By Jim Schutze
By Rachel Watts
By Lauren Drewes Daniels
By Anna Merlan
By Lee Escobedo
By Alice Laussade
By Scott Reitz
It was an odd, unexpected sight at the Christmas party thrown this year in Austin by Hamstein Publishing and Lone Wolf Management: the four members of Sixteen Deluxe--Austin's great white (pop) hope--gushing about their brief encounter with ZZ Top's Dusty Hill at the shindig.
In an era dominated by unabated sarcasm, when young bands like Sixteen Deluxe are only supposed to celebrate rock icons in a kitschy manner (see Nerf Herder's "Van Halen"), it truly was refreshing to see a band excited about a random encounter with a man whose cartoon-like appearance and participation in some of the lamest videos ever to grace MTV (and that's saying something) certainly made him a ripe candidate for parody.
Not that the scene wasn't strange enough already. Sixteen Deluxe looked out of place at the Lone Wolf party, wearing their thrift-store best, perched around a table at Austin's nouveau honky-tonk Hang 'Em High Saloon--a cleaner, shinier version of the kind of place where Miss Kitty could set you up with a nice whore for two bits once upon a time. Sipping complimentary Cape Cods amidst a clutch of bearded Urban Cowboy rejects and their scantily clad significant others, they wore facial expressions that seemed to say, "We are seriously getting away with something here."
And maybe they were, although that's a little far-fetched, as admission into the affair required only answering in the affirmative when asked if you were with the Lone Wolf party. The party did, however, serve as a well-deserved pat on the back to the band. With the recent release of Emits Showers Of Sparks on Warner Brothers Records, its first album for a major label--Sixteen Deluxe has delivered one of the most exciting national debuts in recent memory.
Containing more hooks than a bad Amateur Night at Harlem's Apollo Theater, Emits sounds markedly different than anything Sixteen Deluxe has ever attempted, shifting focus from over-the-top, acid-drenched guitar antics to timeless pop anthems. That's not to say the band has abandoned mounting twin-guitar sorties aimed at the heart of a song; far from it, as songs like the album closer "Mixed Up" prove. It has, however, toned down a bit, turned its amps from 11 to 10, and let magical little three-minute gems step out from behind the curtain of feedback. Psychedelia still informs Sixteen Deluxe's music, but it no longer overwhelms it.
"That batch of songs seemed like they wanted to be pop," guitarist-vocalist Chris "Frenchy" Smith allows later, sitting around a picnic table at Stubb's Bar-B-Q. "So we just let the songs be what they wanted to be, instead of just having stuff going 'wheww-wheww-wheww' the whole song. We went ahead and let some songs that were obviously pop songs be a pop song."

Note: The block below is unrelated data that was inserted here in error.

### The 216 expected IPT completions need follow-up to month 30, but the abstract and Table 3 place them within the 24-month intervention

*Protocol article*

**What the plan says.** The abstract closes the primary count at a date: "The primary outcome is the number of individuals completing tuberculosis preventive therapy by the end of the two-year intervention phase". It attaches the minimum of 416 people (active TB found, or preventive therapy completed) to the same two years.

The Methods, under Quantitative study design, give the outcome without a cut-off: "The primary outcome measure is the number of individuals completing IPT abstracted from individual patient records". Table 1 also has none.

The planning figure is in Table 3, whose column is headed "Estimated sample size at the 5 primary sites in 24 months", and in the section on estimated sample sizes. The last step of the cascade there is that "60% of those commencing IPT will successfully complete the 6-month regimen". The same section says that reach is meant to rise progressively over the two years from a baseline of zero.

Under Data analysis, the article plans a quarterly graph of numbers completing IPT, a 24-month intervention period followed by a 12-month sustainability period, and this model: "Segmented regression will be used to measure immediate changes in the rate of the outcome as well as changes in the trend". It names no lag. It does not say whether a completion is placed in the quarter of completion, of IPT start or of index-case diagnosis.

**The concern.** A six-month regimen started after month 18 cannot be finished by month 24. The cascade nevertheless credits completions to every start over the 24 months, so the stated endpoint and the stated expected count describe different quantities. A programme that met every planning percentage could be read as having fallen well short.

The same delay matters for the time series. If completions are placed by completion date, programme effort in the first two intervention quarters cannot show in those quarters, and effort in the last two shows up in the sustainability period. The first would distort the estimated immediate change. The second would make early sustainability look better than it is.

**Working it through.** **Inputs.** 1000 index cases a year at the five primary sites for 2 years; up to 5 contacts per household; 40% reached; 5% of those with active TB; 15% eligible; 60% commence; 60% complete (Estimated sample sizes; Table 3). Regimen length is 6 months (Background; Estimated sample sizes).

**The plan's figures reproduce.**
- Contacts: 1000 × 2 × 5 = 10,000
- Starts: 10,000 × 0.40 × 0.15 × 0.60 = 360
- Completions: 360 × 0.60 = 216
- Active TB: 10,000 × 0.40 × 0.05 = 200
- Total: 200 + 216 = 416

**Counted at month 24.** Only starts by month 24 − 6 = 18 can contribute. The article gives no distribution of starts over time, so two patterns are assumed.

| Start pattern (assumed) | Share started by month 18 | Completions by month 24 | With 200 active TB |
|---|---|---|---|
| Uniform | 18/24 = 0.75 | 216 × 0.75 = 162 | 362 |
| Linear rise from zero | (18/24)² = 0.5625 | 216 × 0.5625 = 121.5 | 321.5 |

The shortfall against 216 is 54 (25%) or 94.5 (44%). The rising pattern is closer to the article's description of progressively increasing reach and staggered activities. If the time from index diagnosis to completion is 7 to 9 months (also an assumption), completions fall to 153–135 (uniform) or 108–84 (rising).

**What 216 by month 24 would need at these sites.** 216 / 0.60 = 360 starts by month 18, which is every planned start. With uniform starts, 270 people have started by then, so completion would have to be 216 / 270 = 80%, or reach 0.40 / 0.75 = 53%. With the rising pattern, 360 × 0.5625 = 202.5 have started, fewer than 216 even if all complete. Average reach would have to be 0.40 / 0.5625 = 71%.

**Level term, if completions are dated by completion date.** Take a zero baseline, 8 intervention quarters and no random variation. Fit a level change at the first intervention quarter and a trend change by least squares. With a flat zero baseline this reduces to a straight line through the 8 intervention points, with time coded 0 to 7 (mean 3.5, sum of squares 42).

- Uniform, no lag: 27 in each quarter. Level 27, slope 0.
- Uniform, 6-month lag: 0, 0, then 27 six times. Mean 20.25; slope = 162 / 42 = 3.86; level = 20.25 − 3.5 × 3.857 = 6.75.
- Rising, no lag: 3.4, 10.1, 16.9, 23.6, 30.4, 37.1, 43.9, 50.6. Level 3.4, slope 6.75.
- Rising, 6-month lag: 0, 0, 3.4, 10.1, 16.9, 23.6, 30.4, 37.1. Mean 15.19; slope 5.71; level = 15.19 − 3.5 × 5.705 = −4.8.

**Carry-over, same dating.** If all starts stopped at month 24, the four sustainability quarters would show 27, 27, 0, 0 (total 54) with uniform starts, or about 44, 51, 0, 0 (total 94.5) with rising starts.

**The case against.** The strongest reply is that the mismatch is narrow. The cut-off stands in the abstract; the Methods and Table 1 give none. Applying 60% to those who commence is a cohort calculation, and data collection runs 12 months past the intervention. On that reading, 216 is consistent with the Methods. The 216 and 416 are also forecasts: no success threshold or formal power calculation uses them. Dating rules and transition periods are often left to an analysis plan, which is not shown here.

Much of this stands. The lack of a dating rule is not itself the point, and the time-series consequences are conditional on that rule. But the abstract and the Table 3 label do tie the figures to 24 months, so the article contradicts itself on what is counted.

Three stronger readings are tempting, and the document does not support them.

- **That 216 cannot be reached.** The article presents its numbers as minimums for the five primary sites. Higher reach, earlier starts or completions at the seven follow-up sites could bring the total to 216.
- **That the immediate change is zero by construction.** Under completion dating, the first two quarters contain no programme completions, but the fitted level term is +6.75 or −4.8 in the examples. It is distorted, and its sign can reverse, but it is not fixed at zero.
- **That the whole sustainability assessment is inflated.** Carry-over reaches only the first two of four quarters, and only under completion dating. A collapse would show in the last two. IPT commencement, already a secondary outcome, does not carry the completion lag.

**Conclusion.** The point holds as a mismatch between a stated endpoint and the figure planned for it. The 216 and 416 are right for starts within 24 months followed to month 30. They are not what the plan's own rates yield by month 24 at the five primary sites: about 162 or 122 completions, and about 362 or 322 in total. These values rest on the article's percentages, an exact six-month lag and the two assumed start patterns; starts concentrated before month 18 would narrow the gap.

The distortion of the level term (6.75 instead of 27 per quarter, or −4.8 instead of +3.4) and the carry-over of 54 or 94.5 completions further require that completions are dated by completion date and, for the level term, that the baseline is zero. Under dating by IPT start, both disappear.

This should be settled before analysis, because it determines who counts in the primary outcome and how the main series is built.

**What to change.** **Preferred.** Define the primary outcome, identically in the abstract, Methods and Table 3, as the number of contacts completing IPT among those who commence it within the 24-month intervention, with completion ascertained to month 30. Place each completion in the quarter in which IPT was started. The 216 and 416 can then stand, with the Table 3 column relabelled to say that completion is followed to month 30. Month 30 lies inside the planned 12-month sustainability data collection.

"Our first record had a lot of pop songs in there," bassist Jeff Copas chimes in. "But it was all kind of covered up by a lot of psychedelic flavoring and icing."
"But we did that. We achieved that," Smith continues.
"Yeah, we did that album," Copas agrees. "So on this one we were like, 'Let's strip the songs back to what they are.' "There's still plenty of that stuff going on. We just wanted to do something different."
The biggest change on Emits is the vocals. Lost amid the whooshing noises of effects pedals working overtime on Backfeed Magnetbabe--the quartet's 1995 debut album on Butthole Surfer King Coffey's Trance Syndicate label--the impassioned vocals of Smith and guitarist-vocalist Carrie Clark's Deborah Harry-like warble are now front and center. The result is a sound that recalls Velocity Girl's noisier side or the Pixies when Kim Deal sang lead, especially when Smith and Clark's voices come together on songs like "Burning Leaves" and "No Shock (In Bubble)." The harmonies the duo create are sweeter than anything the band has ever put to tape.
"That's something we definitely want to do more of," says Clark.
Emits also showcases much tighter musicianship from the band. Smith's and Clark's shimmering, shimmying guitar parts seem to drift back and forth across one another, intertwining over Copas' loping bass lines, as new drummer Steven Hall lays down a beat straight from the school of Bun E. Carlos, unobtrusively adding character to the songs.
Hall's presence in the band also seems to have solved Sixteen Deluxe's Spinal Tap-like problem with drummers. "We've had a couple of drummers, but now we've got the right one," Smith states. "I don't think signing to a major label...I don't think that was as intense as not having the right drummer."